Wednesday, July 09, 2008


by Hannah Roveto

The surest sign of summer is the clonkety-clonk of large and growing feet around my house. Two voices have joined the cat and I, insisting they are exhausted when asked to do something, and bored beyond belief as soon as I let them rest. One critical detail: we are the only family in town, in New England, in the U.S. and perhaps the world to not have a gaming system.

Not that we aren't considering a system, although not as an immediate option or even a summer addition to our home. Not that the system wouldn't replace limited time on the TV, computer, and DS and come with rules. We haven't made the leap yet, and we are hesitant to do so. We do not see it as anything we really want. "Augh!" They groan, eyeballs spinning. "But why not?"

Because... I want them to live in three dimensions. Instead of playing Guitar Hero, one kid actually plays the guitar and the drums, and the other sings and is thinking about keyboard lessons. Instead addition to watching tightly edited television, one kid makes and edits videos and has done one for a local grocery. Instead of playing Dance Dance Revolution, one kid dances, dances on stage and can play both goalie and kick goals. Because both my kids are a bit obsessive and I worry it will be a battle to keep the primary focus on the 3-D worlds they have found for themselves in that time and space that being bored allows just before you decide what you want -- need, in your soul -- to do with your time.

Then I hear this: "You spend all your free (!) time on the computer." True enough. I spend my time writing, creating new worlds and new beings whom I need to see in three dimensions in order for others to experience them as well. I need to relive long-ago family vacations spent in piney campgrounds, or the feel of a baseball bat in my hands when it connects with the ball, or the summer spent working at a veterinary hospital, the sweet smell of disinfectant and the musk of dog and cat, and the paralyzing tension in the steps of a German Shepherd being brought into a room soon after an old, ill dog was put to sleep. I need to remember how a face crinkled just so with laughter, the precise pitch of a shriek of happiness and not anger, whether a particular person strode or lumbered or sashayed. I need to pull from the 3-D world to build a dream in the 3-D world: a real story, start to finish that may make its way into the real world some day.

I want my children to know how to live in three dimensions and to find their dreams. I want them to be bored, to have space and time to find what they want most in themselves, to nurture it themselves, to live it for themselves. Maybe because I waited so long in my life to dig deep and push my own dreams forward, I am being a bit obsessive myself on this issue. I freely admit this. What's the big deal, right? Maybe it's enough to realize that there is a 2-D and 3-D world at all, and that the rewards of 3-D are richer and fuller. Maybe by living life in 3-D and leading by example, we can all show -- rather than tell -- children in our lives and others as well how to realize their dreams in multiple dimensions, too.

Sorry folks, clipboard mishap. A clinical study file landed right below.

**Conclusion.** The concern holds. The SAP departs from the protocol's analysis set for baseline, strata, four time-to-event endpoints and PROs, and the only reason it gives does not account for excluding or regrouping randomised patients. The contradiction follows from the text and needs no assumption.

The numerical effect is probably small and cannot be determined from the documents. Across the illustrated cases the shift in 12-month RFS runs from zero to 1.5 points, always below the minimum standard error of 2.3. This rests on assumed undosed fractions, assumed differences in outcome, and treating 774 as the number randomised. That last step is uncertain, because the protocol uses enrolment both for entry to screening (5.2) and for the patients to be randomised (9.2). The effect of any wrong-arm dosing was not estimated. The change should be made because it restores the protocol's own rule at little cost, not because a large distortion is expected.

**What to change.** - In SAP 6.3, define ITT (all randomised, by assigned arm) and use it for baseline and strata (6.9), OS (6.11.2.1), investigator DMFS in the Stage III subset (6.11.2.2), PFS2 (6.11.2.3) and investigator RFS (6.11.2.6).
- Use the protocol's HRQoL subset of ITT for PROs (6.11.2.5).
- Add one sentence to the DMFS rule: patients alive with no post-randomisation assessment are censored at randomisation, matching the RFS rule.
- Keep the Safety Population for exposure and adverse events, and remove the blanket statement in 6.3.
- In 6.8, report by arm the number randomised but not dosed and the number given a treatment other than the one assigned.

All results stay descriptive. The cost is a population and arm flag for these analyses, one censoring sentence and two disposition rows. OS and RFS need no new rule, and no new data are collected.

Anonymous said...

I remember long, endless summers sitting on the back stoop, groaning, "I'm so bored! There's nothing to do!"

I think boredom is the most misunderstood emotion. Now, I love nothing more than having nothing to do. And I'm never bored. Having nothing to do leaves my brain free to think up stories, have conversations in my head. Long drive to the in-laws? No problem! I don't even put the radio on. Wait an hour for the doctor. Cool!

I fear for the next generation that has never experienced boredom or learned how to cope with nothing to do. Boredom is the mother of creativity.

Lynne Griffin and Amy MacKinnon said...

It truly is. Although the look on a child's face when you explain that, well... Sounds like a MasterCard commercial. Electric Guitar: $200, Video editing software: $150. Getting bored enough to realize cooler to be the guitar-playing movie-maker than the guy who scored high on Guitar Hero: priceless!


Judy Merrill Larsen said...

My 22 year-old son and I were just talking about this--he actually thanked me for giving him summers that weren't over-scheduled--which gave him (and his brother) time to explore the neighborhood, build (and rebuild) a fort, play stickball in the street with all the neighbor kids, get bored, get yelled at by whatever mom saw them misbehaving, and generally have a summer of his own making.

I was thrilled.

Lisa Marnell said...

Don't they say that boredom is the mother of invention? Or have I mixed metaphors again?

Great post! I see too many kids at my schools who don't have an ounce of creativity.

I'll never forget a beautiful spring day in Marshfield, MA when two boys I worked with said they were having a play date. I asked them what they would play together? (soccer, baseball, remember cops and robbers? home free?) They told me about a new video game.


Too much screen time in general.

Joanne said...

I love your philosophy Hannah. Stick to your convictions; someday your children will thank you for it. We never went for the gaming systems either, as my daughter says now, it's all just "simulated" fun. Better to have the real thing!

Lynne Griffin and Amy MacKinnon said...

Living in 3-D takes more time and effort, but the more we surround ourselves with people who do so, the easier it becomes. Take the opportunity to join a writers' group, for example. Suddenly all my 2-D writing got a little plumper, pushed at its journalistic edges, wriggled into a new dimension. Could not have done it without others committed to something more, as well.


Anonymous said...

I think we surely have the same family!